Stress and Performance in Emergency Medical Services

Authored by: James L. Szalma

Human Factors and Ergonomics of Prehospital Emergency Care

Print publication date:  March  2017
Online publication date:  March  2017

Print ISBN: 9781482242515
eBook ISBN: 9781315280172
Adobe ISBN:


 Download Chapter



Stress is ubiquitous in modern work, and its effects can be costly in terms of performance and health as well as in public safety and well-being. There is clear evidence that the stress associated with EMS work incurs such costs (e.g., Cydulka et al., 1989; Marmar et al., 1996; Holland, 2011; Donnelly, 2012; Halpern et al., 2012) and that the stress can be acute or chronic (Halpern & Maunder, 2011; Adriaenssens et al., 2015). In addition, stressful events tend to be characteristics of the specific contexts or situations in which they occur (e.g., the patient, bystanders, dangerous conditions), organizational factors (e.g., staff shortages, lack of training or resources, perceived unfairness in the distribution of responsibilities; Donnelly et al., 2014), and characteristics of the person (e.g., general life or work stress; feelings of helplessness; Halpern et al., 2012). In this chapter, I provide an overview of the stress construct, theories of stress, potential avenues for mitigation, and gaps in our understanding of stress and human performance. The issues discussed are relevant across most work domains but specifically germane to the contextual and task factors that affect the performance and well-being of EMS personnel.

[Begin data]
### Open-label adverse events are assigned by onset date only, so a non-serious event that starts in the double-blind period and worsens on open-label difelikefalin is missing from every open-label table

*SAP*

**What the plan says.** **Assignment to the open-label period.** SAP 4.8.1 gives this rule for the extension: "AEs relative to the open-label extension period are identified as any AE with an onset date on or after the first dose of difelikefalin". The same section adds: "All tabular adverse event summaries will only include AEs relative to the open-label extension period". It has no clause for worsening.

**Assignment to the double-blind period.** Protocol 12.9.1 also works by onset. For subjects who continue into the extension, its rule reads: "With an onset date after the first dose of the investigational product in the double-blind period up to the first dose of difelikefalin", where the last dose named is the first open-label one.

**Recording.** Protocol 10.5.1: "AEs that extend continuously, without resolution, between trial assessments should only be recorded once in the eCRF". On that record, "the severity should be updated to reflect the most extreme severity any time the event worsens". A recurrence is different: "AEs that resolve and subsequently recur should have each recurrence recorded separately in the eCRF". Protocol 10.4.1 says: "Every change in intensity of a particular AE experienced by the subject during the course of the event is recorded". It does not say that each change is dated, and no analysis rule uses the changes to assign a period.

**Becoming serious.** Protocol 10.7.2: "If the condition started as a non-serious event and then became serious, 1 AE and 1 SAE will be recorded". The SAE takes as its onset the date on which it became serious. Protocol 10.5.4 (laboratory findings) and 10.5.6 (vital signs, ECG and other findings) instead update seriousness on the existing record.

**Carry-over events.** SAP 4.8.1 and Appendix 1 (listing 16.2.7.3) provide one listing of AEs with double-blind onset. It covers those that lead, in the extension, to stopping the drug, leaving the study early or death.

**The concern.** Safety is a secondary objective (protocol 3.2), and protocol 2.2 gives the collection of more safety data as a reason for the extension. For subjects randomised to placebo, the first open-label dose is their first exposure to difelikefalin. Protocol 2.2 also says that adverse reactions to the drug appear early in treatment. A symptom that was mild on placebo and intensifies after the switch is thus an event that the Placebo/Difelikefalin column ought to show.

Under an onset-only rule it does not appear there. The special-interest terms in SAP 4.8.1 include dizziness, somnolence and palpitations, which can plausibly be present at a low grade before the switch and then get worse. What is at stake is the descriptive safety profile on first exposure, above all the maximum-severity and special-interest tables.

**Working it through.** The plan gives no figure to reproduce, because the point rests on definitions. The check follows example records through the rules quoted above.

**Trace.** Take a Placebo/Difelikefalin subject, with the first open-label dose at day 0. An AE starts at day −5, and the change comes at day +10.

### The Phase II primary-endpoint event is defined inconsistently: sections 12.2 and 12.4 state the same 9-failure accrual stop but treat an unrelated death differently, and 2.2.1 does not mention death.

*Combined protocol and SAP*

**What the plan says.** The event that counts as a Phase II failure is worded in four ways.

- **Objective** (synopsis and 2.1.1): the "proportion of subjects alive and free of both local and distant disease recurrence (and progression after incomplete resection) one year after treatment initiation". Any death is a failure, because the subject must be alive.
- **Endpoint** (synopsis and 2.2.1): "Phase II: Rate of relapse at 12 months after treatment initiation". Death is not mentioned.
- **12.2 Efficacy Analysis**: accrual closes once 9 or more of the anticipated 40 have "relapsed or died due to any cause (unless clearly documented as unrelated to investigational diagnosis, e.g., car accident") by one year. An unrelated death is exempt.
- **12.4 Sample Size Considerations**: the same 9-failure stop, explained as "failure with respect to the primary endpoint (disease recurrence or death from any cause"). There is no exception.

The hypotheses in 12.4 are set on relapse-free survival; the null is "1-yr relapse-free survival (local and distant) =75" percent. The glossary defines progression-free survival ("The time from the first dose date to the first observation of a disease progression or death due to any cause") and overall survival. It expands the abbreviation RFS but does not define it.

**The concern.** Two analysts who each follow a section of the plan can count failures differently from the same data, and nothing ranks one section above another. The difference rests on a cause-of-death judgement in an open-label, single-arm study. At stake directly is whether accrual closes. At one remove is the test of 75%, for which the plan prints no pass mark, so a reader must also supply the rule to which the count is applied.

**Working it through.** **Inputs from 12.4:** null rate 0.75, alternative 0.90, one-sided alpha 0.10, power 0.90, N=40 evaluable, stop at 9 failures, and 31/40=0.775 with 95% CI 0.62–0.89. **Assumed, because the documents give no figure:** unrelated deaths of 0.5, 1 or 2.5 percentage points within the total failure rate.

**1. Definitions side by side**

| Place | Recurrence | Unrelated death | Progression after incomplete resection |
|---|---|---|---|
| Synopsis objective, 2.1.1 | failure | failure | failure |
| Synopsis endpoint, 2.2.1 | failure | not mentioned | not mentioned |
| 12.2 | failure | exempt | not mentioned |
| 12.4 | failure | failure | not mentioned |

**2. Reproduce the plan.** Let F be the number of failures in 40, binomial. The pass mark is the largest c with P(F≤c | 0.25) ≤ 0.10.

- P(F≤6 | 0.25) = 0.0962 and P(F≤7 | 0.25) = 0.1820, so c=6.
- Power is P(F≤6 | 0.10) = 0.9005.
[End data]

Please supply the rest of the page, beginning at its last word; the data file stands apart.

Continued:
Search for more...
Back to top

Use of cookies on this website

We are using cookies to provide statistics that help us give you the best experience of our site. You can find out more in our Privacy Policy. By continuing to use the site you are agreeing to our use of cookies.